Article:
Bruce Pearl told recruits of violation
During the barbecue that got him into hot water with the NCAA, Tennessee coach Bruce Pearl told recruits and their families at his home that their visit equated to an NCAA violation, according to the termination of employment agreement between Pearl and the university.
In the termination letter dated Sept. 9 and obtained initially by WBIR-Channel 10 in Knoxville, athletic director Mike Hamilton wrote that on Sept. 28, 2008, Pearl "knowingly violated NCAA rules."
On Sept. 9, Tennessee athletic director Mike Hamilton sent basketball coach Bruce Pearl a letter terminating his contract. Read it. Letter (PDF)
According to Hamilton, during the barbecue at the coach's house Pearl "admitted to the unofficial visitors and their families that their presence at your house was a violation of NCAA rules. You also told the unofficial visitors and their families that you were not going to tell anyone about the NCAA rules violation, and you asked that they not tell anyone either.''
The letter goes on to cite an interview between Pearl and NCAA investigators on June 14, when the university claims that Pearl both failed to promote an atmosphere of compliance and also failed to protect the integrity of the NCAA investigation.
"Everything we're dealing with is stuff that we've known about for a long time," Pearl said.
Pearl first met with his assistant coaches that day to learn about their interviews before he had his own, and later called the father of one of the recruits that had visited his house. The letter claims Pearl wanted to "remind" the father that he had been told two years earlier that the visit was an NCAA violation and that he and his family had a choice whether to attend the barbecue or not.
"At the very least, your calls to the father created the appearance that you were trying to influence the father's statements to the NCAA," Hamilton wrote in the termination letter.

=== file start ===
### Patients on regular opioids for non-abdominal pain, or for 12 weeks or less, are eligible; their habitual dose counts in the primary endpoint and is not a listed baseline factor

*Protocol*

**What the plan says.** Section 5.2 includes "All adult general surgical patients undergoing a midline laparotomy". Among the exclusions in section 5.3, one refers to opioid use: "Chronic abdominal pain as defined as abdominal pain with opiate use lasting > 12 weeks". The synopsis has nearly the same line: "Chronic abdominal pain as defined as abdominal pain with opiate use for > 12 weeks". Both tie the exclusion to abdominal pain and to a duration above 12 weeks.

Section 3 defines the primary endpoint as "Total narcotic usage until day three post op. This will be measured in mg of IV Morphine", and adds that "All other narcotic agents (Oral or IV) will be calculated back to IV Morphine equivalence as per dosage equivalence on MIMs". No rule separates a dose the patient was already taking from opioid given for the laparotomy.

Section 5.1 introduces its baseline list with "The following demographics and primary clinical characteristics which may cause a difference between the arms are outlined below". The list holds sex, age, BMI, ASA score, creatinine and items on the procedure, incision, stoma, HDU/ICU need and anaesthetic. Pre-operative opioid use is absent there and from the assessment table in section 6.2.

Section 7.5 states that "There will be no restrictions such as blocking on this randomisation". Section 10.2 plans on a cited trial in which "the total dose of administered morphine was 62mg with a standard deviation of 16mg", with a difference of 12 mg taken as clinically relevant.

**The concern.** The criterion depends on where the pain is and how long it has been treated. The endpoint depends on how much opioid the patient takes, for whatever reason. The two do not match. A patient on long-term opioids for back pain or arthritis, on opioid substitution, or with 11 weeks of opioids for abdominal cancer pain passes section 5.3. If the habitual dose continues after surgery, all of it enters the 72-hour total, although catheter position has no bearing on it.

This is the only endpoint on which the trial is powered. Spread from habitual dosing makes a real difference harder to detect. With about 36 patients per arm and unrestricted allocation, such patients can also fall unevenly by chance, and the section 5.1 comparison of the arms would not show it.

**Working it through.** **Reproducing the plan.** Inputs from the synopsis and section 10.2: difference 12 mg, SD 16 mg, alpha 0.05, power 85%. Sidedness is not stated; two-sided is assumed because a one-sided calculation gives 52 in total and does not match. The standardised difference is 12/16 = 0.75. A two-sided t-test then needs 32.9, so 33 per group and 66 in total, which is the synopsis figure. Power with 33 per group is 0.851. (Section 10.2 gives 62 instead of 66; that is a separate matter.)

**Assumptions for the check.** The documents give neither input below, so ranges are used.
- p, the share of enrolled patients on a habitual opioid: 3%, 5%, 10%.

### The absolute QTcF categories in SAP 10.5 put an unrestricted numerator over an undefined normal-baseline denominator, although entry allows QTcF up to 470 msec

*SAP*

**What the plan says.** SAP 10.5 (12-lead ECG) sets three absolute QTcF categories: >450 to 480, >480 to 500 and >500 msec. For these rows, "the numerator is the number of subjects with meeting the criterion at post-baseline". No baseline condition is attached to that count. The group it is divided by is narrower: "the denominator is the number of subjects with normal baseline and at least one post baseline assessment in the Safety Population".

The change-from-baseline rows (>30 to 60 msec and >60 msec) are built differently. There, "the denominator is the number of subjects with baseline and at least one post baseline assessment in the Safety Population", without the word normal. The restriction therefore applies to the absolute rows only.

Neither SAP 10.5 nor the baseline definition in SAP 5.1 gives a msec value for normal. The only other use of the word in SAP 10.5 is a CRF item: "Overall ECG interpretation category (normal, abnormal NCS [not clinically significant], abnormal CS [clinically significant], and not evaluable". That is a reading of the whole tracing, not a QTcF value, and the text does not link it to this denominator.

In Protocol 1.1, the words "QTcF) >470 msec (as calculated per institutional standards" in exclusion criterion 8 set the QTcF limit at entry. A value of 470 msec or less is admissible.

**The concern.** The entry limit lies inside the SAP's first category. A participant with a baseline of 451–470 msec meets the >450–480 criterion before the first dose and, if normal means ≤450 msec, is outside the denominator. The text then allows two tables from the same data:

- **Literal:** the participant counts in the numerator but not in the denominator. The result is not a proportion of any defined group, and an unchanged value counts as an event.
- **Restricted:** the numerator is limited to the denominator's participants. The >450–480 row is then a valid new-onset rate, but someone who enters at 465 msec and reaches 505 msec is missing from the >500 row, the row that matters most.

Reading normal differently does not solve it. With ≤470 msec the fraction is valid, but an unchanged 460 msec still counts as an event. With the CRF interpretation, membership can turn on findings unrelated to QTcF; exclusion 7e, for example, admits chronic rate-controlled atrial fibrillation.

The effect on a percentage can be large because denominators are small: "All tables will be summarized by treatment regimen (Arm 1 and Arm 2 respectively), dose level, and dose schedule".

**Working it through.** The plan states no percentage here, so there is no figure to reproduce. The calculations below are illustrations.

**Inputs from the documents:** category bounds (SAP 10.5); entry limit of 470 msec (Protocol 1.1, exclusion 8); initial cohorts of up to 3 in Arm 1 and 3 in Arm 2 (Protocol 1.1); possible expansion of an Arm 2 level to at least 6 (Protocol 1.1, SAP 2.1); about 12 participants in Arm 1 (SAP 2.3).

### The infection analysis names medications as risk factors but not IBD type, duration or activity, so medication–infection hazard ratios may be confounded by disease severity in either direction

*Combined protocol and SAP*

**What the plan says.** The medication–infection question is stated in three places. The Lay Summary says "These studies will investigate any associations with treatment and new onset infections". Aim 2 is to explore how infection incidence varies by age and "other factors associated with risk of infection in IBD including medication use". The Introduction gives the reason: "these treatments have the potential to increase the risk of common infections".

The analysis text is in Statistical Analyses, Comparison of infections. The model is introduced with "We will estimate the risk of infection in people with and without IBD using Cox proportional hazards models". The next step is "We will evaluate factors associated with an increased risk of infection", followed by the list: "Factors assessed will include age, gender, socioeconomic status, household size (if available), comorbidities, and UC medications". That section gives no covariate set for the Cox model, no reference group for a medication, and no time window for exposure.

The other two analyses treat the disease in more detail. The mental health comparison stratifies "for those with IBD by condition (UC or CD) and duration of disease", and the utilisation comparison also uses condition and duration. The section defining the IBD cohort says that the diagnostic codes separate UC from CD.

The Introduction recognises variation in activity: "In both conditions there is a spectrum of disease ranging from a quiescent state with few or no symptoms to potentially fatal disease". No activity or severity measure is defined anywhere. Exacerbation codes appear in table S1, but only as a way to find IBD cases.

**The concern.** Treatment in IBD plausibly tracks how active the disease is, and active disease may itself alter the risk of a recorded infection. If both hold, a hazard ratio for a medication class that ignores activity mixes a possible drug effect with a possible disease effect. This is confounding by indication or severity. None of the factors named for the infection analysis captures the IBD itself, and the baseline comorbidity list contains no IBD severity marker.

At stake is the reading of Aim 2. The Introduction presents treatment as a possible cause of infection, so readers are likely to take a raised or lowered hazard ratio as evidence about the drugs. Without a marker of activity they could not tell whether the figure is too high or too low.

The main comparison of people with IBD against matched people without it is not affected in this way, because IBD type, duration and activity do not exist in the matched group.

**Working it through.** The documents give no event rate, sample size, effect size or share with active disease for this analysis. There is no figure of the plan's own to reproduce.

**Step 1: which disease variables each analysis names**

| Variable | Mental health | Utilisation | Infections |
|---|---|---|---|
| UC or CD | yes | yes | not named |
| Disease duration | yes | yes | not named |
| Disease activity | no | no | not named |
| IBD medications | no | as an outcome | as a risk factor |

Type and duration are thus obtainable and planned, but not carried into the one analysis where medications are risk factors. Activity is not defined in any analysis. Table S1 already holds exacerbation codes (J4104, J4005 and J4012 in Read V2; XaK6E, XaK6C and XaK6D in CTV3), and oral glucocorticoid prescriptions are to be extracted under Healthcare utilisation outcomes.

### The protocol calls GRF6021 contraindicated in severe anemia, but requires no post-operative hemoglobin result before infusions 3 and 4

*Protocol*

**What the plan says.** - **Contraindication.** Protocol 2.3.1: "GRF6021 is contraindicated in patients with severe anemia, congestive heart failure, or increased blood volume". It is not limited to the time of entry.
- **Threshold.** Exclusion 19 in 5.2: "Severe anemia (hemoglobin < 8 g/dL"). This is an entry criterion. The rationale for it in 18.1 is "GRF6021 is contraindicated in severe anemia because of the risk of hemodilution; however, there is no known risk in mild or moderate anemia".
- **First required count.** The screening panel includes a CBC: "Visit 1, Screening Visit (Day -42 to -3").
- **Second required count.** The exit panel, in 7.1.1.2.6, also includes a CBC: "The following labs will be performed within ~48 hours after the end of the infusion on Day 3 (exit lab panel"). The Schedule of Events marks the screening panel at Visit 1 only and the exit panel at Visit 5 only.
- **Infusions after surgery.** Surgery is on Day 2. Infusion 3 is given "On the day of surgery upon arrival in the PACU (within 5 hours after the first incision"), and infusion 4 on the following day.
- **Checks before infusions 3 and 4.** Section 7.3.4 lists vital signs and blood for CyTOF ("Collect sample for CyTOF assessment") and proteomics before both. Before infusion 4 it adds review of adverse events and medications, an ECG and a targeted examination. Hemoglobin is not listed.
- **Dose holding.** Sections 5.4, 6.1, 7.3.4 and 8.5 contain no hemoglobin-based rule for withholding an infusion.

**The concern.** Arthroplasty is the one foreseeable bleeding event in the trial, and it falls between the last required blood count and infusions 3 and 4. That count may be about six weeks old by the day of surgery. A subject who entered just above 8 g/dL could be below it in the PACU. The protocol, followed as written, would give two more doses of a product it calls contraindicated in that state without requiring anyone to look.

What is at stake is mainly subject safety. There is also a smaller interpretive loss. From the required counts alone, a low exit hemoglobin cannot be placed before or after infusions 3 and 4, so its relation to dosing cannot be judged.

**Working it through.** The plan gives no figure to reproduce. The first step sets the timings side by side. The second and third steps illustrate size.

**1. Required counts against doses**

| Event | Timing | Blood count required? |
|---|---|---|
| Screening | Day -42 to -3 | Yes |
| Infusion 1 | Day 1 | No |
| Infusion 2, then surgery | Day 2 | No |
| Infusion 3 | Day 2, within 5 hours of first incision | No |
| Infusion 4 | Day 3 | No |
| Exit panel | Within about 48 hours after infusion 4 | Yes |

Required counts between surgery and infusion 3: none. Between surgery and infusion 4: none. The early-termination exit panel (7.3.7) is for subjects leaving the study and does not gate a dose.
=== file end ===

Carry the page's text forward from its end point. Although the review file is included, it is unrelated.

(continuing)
One of the other prospects who attended the cookout is current Tennessee freshman guard Jordan McRae. The Midway, Ga., native has not yet been cleared by the NCAA to play for the Volunteers, but he has been allowed to practice with the team.
O'Neil: Enough already?
Not only did Bruce Pearl improperly host recruits at his home, but he told them to keep quiet. ESPN.com's Dana O'Neil wonders how many more troubling revelations about the contract-less coach can Tennessee withstand? Story
The letter also details the most damning of the allegations currently facing Pearl -- that he knowingly lied to NCAA investigators when asked about a photograph of recruit Aaron Craft at his home.
Hamilton wrote that Pearl both denied that the photograph was taken at his home and denied knowing a woman in the photograph. He later admitted that the picture was at his home and the woman in question was Jana Shay, the wife of Pearl's assistant coach Jason Shay. Shay has been an assistant for Pearl for 10 years, the last six at Tennessee.
A day after the termination letter was written, a tearful Pearl admitted that he had lied to NCAA investigators. Neither he nor Hamilton mentioned the termination letter or the fact that Pearl had knowingly committed the violations.
"This is something that we're going to have to get through," Pearl said. "We'll have our time in front of the [NCAA] Committee on Infractions when the time comes, we'll deal with the challenges. I think this will die down. Pretty much everything that I know and that we know is out there."
Tennessee's basketball program is currently under NCAA investigation for excessive phone calls, allowing recruits on official visits to stay longer than allowed and meeting with junior recruits at an off-campus site. The university docked Pearl's pay and recently revealed that he is currently working without a contract.
"Based on the facts described [in the letter], Chancellor Cheek and I have determined that you engaged in gross misconduct, including dishonesty and other acts involving intolerable behavior," Hamilton wrote in the letter. "As a result, the university is terminating your employment agreement for adequate cause."
Hamilton said lawyers are working to finalize a new contract for Pearl which will reflect his lowered salary, but until then Pearl is working as an "at-will" employee and could be fired or resign at any time without penalty.
"I am so committed to being here, and I want to be here this year and I want to be here for a long, long time," Pearl said. "I think the university feels the same way, and I really appreciate our fans continuing to reach out their support."
Information from The Associated Press contributed to this report.
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